The plant growth light is a type of man-made light source and generally an electric light source. It is aimed at sending electromagnetic waves suitable for photosynthesis to stimulate plants' growth. The light observes the principle of semiconductor lighting and is especially used as a high-precision technology for cultivating flowers and vegetables. Plant grow lights are applied to indoor gardening, plant growing, and food production, including indoor hydroponics and aquatic plants. Although most plant growth lights are used in the industry, they can also be applied at home. Generally speaking, plants and flowers kept indoors always wither due to the lack of sunlight. Thus LED lights that send a light spectrum needed by plants can be used to stimulate plants' growth, prolong the fluorescence phase, and raise flowers' quality. Besides, such an efficient light source system can be applied to agricultural production in greenhouses and other facilities. For one thing, it will solve the drawback that greenhouse vegetables such as tomatoes and cucumbers decline in quality due to inadequate sunshine. For another, it will advance the maturity of greenhouse fruits and vegetables to days around the Spring Festival and achieve out-of-season cultivation. For instance, growth lights can be applied to lengthening the duration of light when daily sunshine fails to meet plants' demands for growth. If plants receive inadequate light, their growth will be slowed down.
The operating principle of growth lights is as follows: The light provides a light spectrum similar to that of sunshine or is suitable for cultivating plants. The light sends different colors and changes its lumen output (intensity) to simulate the varied temperatures and spectrum output of the outdoor condition. As the category of cultivated plants, cultivation stage (such as germination/vegetative stage or florescence stage/fruiting period) and the light cycles needed by plants vary, the spectrum stage, lighting efficiency, and color temperatures should be adjusted flexibly.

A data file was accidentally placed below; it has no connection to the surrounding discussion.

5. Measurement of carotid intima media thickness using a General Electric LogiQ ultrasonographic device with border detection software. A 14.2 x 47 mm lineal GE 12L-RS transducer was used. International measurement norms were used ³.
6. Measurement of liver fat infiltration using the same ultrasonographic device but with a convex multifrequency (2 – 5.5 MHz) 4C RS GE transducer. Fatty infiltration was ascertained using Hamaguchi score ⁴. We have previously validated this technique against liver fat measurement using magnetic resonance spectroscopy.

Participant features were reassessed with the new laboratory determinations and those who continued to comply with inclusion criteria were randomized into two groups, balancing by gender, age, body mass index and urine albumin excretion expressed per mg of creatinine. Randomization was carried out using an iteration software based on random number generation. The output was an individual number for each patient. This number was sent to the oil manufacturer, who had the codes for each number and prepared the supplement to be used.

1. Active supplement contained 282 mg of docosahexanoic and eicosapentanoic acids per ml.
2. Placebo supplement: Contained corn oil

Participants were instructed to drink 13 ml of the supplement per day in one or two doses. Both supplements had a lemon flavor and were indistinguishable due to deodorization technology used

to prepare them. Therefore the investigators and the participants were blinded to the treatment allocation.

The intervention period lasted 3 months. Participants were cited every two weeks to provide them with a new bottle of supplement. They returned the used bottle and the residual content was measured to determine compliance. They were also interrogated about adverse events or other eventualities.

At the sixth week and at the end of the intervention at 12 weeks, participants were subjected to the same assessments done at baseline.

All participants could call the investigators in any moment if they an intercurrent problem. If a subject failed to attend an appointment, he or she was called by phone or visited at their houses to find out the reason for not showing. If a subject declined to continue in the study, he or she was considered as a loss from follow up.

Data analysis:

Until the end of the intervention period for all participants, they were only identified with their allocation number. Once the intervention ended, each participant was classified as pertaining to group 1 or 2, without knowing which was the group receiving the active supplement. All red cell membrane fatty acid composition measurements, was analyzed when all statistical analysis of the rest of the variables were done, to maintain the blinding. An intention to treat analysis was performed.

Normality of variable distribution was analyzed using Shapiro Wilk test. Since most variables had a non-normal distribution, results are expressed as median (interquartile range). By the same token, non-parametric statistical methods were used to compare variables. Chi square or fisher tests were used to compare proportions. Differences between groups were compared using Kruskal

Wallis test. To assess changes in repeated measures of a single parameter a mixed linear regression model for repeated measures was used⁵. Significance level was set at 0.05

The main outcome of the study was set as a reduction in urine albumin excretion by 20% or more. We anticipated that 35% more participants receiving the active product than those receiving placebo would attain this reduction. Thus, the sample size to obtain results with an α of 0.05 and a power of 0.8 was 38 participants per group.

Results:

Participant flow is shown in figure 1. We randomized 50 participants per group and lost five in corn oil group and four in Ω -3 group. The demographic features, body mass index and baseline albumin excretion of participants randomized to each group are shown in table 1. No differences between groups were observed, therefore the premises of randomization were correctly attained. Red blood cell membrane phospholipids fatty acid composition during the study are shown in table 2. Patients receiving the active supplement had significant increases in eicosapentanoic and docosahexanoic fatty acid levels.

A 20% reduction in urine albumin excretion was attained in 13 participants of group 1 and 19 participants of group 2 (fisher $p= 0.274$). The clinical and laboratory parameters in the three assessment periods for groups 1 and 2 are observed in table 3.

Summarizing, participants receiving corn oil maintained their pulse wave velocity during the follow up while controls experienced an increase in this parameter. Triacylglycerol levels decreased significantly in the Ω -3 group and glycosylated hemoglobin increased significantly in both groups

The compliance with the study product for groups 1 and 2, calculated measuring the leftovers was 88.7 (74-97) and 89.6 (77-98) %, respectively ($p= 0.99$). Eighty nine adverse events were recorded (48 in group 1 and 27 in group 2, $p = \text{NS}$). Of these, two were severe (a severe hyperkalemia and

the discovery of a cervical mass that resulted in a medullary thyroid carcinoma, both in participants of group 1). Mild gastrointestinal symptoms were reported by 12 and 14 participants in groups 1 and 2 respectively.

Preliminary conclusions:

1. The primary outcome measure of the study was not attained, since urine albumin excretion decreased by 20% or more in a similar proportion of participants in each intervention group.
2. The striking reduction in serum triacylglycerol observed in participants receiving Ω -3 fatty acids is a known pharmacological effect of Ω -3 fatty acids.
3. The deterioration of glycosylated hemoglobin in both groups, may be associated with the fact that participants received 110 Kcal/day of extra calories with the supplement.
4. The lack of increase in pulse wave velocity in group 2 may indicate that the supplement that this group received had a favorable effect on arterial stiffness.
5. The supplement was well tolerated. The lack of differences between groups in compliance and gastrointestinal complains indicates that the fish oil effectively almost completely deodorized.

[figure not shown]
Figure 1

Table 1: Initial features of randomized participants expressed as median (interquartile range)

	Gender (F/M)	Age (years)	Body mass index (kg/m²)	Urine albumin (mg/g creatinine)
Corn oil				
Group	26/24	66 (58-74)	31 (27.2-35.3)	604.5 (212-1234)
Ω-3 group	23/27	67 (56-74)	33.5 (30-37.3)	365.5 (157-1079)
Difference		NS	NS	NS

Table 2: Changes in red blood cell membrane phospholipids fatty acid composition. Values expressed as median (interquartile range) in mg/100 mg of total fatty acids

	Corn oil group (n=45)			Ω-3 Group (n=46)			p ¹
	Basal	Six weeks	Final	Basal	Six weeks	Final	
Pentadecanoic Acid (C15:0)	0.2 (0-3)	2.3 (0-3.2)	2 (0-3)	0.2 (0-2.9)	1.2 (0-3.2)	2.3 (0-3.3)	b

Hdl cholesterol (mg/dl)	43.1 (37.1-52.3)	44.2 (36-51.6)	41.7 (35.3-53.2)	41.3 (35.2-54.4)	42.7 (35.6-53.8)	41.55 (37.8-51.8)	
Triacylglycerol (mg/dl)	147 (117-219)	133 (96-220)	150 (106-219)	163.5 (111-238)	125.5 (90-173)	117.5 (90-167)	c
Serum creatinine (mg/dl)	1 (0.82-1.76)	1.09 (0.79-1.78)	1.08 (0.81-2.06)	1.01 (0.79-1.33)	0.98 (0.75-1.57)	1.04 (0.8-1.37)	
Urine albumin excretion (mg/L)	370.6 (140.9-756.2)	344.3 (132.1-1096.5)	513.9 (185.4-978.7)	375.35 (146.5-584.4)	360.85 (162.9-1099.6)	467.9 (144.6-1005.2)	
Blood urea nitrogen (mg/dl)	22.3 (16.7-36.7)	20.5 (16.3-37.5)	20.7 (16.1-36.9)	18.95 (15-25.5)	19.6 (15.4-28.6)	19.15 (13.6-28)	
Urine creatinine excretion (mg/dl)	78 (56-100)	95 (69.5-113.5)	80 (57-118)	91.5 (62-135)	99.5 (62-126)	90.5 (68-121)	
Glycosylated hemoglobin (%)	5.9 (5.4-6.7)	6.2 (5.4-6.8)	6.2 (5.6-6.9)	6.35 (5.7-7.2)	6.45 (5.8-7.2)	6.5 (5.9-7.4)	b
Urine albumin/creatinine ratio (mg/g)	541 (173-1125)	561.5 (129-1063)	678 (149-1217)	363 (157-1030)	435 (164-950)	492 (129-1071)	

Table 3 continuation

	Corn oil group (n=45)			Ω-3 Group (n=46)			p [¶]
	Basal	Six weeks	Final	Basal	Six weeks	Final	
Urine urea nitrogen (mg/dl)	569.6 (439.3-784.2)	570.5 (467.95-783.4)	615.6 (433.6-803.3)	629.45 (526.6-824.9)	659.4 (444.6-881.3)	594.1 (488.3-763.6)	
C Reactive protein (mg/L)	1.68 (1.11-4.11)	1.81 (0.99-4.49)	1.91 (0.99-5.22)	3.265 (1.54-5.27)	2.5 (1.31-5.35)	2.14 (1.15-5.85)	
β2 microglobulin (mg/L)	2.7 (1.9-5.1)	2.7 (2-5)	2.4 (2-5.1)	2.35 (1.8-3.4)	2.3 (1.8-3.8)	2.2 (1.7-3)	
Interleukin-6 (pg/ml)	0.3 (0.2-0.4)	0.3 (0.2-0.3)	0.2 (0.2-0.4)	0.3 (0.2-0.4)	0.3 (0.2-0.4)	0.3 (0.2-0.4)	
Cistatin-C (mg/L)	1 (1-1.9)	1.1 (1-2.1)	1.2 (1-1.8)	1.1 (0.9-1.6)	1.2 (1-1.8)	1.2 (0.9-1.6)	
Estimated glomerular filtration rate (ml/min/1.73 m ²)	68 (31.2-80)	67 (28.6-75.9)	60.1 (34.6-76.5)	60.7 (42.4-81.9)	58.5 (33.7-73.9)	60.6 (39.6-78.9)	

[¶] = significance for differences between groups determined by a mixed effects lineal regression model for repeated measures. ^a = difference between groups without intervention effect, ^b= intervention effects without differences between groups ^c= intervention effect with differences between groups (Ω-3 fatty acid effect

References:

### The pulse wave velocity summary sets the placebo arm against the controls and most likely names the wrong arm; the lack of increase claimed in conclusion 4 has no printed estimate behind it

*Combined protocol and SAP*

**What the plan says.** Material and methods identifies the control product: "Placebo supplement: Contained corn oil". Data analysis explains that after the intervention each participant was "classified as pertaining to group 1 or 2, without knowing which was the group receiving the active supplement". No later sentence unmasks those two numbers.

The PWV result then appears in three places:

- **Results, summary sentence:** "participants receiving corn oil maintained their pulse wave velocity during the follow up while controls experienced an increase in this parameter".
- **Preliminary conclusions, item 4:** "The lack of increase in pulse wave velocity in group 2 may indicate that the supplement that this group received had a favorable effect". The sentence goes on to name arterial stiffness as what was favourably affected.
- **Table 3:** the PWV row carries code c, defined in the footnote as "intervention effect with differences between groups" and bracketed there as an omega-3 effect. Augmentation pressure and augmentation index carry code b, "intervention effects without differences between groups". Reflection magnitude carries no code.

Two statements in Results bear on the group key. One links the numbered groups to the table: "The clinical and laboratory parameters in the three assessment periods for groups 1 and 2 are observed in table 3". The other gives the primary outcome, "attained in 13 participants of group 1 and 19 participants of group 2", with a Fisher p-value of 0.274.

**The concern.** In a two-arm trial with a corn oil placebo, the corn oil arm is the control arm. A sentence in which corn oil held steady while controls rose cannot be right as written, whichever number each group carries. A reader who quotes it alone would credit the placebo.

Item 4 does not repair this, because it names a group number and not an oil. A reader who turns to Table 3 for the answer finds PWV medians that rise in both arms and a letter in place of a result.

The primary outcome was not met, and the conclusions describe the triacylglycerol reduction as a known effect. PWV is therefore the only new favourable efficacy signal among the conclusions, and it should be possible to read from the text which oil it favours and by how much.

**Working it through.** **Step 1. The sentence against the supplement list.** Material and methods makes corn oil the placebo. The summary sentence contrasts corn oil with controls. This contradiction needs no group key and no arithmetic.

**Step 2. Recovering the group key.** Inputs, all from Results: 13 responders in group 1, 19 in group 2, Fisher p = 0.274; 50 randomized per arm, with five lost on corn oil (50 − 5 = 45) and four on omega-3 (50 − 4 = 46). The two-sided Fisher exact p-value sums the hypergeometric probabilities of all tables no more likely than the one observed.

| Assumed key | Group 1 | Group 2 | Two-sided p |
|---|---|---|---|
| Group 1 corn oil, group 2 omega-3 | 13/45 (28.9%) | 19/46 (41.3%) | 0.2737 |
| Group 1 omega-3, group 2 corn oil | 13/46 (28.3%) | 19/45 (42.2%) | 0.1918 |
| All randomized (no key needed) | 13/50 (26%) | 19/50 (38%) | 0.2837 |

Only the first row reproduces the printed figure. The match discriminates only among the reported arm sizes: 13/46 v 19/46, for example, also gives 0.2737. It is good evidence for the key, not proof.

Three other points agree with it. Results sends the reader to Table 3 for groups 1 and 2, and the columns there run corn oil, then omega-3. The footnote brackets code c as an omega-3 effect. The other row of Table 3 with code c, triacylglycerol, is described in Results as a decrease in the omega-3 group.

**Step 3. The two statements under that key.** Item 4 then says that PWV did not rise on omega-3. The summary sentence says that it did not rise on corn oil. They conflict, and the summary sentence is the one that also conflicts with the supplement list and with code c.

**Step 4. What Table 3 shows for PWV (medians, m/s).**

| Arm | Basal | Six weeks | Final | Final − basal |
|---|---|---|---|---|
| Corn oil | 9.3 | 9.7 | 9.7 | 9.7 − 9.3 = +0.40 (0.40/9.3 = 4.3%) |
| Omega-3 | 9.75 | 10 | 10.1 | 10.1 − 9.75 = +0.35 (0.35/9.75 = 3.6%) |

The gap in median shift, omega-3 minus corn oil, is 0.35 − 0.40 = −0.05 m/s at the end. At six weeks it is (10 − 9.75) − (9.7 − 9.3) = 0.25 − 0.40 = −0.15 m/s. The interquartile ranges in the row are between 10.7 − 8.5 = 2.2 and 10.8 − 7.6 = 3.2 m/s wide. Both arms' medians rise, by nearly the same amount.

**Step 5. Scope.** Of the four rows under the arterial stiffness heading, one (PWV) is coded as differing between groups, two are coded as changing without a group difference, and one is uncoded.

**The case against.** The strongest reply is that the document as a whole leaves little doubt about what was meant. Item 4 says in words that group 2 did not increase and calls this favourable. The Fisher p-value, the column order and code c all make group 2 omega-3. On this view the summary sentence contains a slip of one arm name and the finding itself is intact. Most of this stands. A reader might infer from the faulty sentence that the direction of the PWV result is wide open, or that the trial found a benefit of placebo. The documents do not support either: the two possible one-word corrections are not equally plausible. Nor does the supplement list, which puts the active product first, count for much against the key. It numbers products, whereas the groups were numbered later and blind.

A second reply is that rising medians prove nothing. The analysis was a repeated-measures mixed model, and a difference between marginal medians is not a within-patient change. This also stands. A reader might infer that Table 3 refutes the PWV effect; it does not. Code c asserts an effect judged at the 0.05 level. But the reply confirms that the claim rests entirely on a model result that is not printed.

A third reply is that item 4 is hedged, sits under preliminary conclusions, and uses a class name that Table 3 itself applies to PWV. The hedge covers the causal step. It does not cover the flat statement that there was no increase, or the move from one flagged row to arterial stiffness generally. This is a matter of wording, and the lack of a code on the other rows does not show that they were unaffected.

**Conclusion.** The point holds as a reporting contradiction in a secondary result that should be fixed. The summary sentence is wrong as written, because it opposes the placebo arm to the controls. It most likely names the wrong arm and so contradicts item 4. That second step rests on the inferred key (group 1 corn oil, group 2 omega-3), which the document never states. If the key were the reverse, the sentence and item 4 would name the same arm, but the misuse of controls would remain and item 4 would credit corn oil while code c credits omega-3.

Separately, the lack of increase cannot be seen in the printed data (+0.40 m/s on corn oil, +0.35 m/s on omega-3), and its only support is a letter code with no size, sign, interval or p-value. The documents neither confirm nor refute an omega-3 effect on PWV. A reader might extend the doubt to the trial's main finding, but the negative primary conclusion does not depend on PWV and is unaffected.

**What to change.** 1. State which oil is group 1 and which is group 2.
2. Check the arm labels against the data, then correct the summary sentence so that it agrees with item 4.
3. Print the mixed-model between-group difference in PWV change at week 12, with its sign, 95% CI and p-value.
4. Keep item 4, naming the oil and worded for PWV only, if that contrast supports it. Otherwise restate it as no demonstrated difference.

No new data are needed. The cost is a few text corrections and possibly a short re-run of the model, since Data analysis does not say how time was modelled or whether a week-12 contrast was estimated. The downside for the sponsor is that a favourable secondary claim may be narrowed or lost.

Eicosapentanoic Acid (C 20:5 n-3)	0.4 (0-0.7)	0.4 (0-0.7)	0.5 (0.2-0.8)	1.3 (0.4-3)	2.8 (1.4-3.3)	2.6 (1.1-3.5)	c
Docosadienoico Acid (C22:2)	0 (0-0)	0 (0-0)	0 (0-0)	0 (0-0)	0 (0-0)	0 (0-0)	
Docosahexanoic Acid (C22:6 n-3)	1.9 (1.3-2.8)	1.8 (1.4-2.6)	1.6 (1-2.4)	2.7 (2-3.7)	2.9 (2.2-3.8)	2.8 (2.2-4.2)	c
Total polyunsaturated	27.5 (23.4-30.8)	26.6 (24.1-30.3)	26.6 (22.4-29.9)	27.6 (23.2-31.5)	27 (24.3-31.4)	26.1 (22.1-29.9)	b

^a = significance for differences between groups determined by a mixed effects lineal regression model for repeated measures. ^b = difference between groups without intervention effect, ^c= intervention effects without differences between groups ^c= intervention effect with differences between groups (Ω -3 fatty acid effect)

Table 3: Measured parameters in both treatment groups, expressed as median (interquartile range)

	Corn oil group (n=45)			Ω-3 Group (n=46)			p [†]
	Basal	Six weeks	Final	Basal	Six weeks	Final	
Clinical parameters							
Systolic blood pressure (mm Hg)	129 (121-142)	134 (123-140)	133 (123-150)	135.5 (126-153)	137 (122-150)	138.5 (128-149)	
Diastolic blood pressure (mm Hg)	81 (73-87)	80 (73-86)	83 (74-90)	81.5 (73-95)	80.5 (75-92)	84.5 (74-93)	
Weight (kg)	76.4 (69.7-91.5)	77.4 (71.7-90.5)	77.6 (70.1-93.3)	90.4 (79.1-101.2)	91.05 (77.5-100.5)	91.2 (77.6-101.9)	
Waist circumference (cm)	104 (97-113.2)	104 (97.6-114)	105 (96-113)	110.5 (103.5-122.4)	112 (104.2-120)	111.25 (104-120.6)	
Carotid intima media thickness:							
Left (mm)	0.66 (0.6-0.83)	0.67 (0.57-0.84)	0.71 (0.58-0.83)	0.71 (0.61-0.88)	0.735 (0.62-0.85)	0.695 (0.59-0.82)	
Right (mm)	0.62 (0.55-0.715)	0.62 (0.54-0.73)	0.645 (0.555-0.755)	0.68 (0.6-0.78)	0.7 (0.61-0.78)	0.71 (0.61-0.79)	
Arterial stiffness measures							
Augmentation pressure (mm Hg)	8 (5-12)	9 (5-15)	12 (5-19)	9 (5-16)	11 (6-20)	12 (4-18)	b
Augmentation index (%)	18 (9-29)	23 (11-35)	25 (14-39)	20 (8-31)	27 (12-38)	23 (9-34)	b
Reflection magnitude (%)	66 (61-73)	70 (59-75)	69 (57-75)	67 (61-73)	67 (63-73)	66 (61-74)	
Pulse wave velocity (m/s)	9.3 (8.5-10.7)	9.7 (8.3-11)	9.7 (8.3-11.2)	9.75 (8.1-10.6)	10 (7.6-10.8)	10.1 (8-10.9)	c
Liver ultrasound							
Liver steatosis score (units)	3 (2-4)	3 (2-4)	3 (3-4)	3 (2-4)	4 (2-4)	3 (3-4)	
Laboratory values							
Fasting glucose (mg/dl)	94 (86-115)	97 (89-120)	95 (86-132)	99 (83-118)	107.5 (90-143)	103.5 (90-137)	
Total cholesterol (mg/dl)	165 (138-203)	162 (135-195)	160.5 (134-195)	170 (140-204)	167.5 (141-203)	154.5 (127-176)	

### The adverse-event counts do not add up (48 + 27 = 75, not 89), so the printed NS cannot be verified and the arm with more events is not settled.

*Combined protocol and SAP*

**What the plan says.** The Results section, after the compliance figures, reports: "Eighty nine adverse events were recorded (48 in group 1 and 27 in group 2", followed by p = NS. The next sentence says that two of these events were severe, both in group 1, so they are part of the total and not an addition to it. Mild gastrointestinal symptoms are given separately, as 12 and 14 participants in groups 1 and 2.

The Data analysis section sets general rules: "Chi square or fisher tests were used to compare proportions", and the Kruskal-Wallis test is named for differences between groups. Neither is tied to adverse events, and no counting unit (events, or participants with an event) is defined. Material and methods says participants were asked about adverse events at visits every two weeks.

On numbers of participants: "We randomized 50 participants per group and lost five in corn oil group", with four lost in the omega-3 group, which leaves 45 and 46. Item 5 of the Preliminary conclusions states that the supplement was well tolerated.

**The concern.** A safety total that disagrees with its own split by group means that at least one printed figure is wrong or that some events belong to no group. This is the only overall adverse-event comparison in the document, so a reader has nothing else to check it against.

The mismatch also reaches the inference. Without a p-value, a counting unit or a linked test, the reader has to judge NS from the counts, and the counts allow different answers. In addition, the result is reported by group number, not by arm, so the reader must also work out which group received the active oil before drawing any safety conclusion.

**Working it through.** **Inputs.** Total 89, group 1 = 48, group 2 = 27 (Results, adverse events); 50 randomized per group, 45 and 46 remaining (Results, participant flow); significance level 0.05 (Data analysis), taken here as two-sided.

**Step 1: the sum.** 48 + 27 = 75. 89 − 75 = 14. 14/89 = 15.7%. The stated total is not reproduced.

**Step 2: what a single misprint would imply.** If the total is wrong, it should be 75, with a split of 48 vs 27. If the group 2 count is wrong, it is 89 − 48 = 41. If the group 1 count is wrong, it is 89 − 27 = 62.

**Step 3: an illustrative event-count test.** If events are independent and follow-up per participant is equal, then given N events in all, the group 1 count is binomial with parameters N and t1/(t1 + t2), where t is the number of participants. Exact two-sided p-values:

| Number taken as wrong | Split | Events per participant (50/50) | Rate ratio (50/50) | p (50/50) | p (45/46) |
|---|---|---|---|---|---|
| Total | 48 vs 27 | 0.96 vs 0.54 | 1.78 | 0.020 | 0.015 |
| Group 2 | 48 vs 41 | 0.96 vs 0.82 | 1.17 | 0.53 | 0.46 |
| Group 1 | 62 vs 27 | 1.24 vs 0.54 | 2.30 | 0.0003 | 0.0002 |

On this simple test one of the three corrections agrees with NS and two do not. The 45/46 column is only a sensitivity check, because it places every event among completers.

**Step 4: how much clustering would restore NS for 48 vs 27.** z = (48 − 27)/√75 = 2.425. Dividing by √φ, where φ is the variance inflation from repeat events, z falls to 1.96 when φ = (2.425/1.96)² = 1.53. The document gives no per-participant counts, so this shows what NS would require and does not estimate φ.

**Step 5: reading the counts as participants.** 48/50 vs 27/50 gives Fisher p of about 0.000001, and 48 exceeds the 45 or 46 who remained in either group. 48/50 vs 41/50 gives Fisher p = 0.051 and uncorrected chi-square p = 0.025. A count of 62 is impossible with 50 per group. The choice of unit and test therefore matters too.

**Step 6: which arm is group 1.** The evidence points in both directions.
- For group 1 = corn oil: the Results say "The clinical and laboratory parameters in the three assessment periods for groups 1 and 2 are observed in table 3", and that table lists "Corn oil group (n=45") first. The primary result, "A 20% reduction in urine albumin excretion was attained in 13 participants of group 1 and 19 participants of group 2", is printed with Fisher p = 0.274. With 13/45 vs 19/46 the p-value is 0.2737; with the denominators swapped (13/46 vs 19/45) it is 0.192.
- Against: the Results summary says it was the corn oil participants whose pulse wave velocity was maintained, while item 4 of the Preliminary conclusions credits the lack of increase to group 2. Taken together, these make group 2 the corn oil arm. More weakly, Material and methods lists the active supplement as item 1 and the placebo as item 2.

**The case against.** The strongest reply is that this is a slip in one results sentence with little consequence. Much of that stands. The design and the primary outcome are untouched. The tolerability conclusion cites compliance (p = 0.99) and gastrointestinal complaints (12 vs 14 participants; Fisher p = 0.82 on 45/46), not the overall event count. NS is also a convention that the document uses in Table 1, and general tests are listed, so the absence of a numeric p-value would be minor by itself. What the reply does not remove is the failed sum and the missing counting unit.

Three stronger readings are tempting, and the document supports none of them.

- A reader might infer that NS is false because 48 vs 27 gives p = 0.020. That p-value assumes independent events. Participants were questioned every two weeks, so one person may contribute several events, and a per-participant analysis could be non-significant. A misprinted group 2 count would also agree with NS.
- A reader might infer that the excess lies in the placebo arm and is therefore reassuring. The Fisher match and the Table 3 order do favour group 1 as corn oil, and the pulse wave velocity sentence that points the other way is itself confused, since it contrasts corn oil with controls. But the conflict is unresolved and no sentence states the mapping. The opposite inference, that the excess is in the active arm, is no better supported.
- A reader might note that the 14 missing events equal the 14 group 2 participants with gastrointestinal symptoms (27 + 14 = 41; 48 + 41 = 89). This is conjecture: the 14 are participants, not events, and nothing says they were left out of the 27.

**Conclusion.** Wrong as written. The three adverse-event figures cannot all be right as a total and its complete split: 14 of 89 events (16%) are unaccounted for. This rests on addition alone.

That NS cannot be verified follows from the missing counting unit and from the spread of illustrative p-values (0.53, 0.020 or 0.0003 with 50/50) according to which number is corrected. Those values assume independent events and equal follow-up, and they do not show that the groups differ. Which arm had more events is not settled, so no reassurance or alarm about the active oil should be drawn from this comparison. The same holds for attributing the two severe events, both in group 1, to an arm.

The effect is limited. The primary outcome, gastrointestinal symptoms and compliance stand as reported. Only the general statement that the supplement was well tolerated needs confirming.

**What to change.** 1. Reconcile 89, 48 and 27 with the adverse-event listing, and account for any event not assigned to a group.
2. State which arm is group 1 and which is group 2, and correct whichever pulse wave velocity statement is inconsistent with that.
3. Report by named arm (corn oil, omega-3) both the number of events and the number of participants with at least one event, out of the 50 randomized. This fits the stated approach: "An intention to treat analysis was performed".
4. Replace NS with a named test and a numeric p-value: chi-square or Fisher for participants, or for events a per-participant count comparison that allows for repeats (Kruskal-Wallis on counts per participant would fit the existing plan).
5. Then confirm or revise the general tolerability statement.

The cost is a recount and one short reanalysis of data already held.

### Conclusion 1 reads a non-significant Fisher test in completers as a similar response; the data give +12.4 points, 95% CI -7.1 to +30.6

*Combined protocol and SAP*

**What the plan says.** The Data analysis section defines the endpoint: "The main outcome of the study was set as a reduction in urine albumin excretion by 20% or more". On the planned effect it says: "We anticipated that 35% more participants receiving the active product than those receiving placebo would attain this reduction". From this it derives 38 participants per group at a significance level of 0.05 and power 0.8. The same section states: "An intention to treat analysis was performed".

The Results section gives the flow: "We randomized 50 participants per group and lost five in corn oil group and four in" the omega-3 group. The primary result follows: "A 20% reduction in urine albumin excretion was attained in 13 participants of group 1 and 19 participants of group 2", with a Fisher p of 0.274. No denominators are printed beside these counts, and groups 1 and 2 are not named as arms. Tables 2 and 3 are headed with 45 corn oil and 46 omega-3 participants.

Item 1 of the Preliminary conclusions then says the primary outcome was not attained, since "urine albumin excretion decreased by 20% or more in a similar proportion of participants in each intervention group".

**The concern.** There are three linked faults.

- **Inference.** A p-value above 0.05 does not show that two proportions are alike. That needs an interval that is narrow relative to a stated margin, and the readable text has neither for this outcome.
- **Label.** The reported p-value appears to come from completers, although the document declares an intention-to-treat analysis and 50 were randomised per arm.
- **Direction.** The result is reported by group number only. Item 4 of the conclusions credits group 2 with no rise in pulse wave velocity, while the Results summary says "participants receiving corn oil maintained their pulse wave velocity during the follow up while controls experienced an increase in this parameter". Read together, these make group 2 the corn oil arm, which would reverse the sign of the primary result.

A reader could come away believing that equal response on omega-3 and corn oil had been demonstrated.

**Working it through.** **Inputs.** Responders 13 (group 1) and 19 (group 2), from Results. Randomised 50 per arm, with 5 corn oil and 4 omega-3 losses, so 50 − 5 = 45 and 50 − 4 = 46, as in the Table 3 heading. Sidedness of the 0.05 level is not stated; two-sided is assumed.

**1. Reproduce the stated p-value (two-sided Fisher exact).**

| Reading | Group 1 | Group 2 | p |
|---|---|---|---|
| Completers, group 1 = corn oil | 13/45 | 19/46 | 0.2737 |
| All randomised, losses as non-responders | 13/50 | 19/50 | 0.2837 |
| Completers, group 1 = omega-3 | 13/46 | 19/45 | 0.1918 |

According to the Inverse Square Law, the intensity of light traveling from the point source to the surface (the lamp in this case) is inversely proportional to the distance between them (If the object is located at the place two times farther, it will only receive one-fourth of light). Given this severe obstacle to indoor planters, many technologies have been applied to using light efficiently. Thus reflectors are frequently applied to lighting to maximize the lighting effect. Also, lights should be moved as close to the ground as possible to ensure that all plants grow in the same lighting environment and that light falls on all plants rather than the surrounding area.
For instance, there are incandescent lamps, fluorescent lamps, HID, and LED. HID and fluorescent lamps are most widely used in professional scenarios, while HPS/SON and (MH) HID lamps are more commonly used by indoor flower and vegetable planters. Due to their high efficiency and economic values, fluorescent lamps and LED have replaced lamps with (MH) HIDs.
(MH) HIDs are frequently applied in the vegetative stage of plant growth because they emit a larger amount of blue and ultraviolet radiation. With the introduction of ceramic metal halide lighting and full-spectrum metal halide lighting, HIDs are increasingly used as the only light source for vegetative reproduction and growth. It should be noted that a blue spectrum may trigger a larger nutritional response from plants.
High-pressure sodium lamps also provide a single light source throughout the vegetative and reproductive stages. Also, these lamps are applied to correcting full-spectrum lighting in the reproduction stage. Given that an infrared spectrum may trigger a better flowering effect on plants, using high-pressure sodium lamps in the vegetative stage will accelerate plants' growth.